Crack was born during 1974 in S.F. Bay Area
by Gary Webb San Jose Mercury News, Aug 22, 1996
Though Miami and Los Angeles are commonly regarded as the twin cradles of crack, the first governmentfinanced study of cocaine smoking concluded that it was actually born in the Bay Area in January 1974.
After comedian Richard Pryor nearly immolated himself during a cocaine-smoking binge in 1980, the National Institute on Drug Abuse hired UCLA drug expert Ronald Siegel to look into the then-unfamiliar practice.
Siegel, the first scientist to document crack's use in the United States, traced the smoking habit back to 1930, when Colombians first started it.
But what was being smoked south of the border - a paste-like substance called BASE (bah-SAY) - was very different from what Californians were putting in their pipes, Siegel found, even though they called it the same thing: free base.
BASE was a crude, toxics-laden precursor to cocaine powder. On the other hand, free base (which later became known as crack or rock) was cocaine powder that had been reverse-engineered to make it smokable.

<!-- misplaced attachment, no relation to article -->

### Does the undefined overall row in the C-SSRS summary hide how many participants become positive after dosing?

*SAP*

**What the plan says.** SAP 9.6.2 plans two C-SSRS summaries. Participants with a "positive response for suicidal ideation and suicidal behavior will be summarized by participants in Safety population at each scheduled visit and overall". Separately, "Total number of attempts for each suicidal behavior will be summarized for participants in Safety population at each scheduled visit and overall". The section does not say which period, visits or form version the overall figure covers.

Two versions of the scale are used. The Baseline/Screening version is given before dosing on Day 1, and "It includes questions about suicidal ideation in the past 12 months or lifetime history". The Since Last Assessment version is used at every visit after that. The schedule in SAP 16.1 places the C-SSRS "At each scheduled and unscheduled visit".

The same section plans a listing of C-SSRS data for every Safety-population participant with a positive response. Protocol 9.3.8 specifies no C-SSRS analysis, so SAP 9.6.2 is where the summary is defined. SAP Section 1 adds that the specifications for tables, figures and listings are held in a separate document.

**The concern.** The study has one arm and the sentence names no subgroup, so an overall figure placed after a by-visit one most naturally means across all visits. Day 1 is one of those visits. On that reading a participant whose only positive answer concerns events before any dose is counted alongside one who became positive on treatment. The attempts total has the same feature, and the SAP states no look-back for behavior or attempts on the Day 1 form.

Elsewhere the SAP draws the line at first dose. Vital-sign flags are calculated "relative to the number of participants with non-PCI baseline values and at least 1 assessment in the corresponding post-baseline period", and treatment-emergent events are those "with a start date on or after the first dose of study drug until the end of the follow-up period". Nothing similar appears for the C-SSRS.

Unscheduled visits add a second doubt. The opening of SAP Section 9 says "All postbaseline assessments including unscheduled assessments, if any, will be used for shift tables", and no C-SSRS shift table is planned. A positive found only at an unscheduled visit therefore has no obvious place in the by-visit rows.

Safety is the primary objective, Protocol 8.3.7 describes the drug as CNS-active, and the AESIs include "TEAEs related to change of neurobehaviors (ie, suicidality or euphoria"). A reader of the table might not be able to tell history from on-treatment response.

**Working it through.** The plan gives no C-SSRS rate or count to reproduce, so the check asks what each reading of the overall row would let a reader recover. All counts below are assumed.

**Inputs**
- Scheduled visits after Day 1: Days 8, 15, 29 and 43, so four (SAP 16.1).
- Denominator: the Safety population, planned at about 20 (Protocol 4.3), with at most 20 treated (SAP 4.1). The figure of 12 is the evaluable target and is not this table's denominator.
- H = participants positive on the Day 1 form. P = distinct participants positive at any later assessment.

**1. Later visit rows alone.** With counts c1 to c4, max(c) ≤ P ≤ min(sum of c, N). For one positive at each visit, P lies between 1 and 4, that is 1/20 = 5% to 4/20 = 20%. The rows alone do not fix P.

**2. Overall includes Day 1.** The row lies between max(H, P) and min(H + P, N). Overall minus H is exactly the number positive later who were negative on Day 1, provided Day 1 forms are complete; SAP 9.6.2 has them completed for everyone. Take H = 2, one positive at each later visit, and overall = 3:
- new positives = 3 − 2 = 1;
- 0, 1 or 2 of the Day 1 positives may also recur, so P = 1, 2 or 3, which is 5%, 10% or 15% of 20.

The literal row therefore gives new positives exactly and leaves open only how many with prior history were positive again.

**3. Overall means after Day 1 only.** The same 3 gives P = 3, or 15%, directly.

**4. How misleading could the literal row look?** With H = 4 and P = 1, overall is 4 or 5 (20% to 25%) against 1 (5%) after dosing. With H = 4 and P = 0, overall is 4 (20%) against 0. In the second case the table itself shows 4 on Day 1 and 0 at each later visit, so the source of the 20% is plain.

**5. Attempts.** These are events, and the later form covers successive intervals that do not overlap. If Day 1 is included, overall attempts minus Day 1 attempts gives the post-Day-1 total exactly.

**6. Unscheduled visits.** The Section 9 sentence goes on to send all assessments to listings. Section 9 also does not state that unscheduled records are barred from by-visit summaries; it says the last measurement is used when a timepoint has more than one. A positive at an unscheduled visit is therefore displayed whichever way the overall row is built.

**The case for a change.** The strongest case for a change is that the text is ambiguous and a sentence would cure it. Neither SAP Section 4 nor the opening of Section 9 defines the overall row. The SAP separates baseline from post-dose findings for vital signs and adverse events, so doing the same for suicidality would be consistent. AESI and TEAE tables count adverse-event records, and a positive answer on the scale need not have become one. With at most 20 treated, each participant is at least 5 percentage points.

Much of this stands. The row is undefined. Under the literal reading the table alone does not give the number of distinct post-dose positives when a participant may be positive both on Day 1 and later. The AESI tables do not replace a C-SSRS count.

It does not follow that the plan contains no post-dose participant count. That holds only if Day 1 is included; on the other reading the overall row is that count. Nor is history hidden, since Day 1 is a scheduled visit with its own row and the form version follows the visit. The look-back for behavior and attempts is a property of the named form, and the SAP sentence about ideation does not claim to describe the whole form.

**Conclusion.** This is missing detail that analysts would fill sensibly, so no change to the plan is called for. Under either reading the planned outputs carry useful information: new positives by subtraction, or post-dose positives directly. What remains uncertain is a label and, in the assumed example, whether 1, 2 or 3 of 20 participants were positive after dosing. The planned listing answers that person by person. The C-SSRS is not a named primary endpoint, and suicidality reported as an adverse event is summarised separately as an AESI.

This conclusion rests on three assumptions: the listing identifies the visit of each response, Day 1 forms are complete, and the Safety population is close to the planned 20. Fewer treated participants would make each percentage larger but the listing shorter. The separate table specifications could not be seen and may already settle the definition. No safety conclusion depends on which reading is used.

When San Francisco Bay Area dealers tried recreating the drug they'd seen in South America, Siegel learned, they'd screwed up.
"When they looked it up in the Merck Manual, they saw cocaine base and thought, well, yeah, this is it," Siegel, a nationally known drug researcher, said. "They mispronounced it, misunderstood the Spanish, and thought (BASE) was cocaine base."
The base described in the organic-chemistry handbook was cocaine powder separated from its salts, a process easily done with boiling water and baking soda.
It was an immediate, if unintentional, hit.
"They were wowed by it," Siegel said. "They thought they were smoking BASE. They were not. They were smoking something nobody on the planet had ever smoked before."
Using the sales records of several major drug-paraphernalia companies, Siegel correlated crack's public appearance with the appearance of base-making kits and glass pipes for smoking it. The sales records zeroed in on the Bay Area.
"We were able to show to our satisfaction that they were directly responsible for distributing the habit throughout the United States," Siegel said.
"Wherever they were selling their kits, that's where we started getting the clinical reports. It all started in Northern California."
His groundbreaking study was never published by the government, purportedly for budgetary reasons.
Siegel, who said he grew concerned that the information would not be made available to other researchers, published it himself in an obscure medical journal in late 1982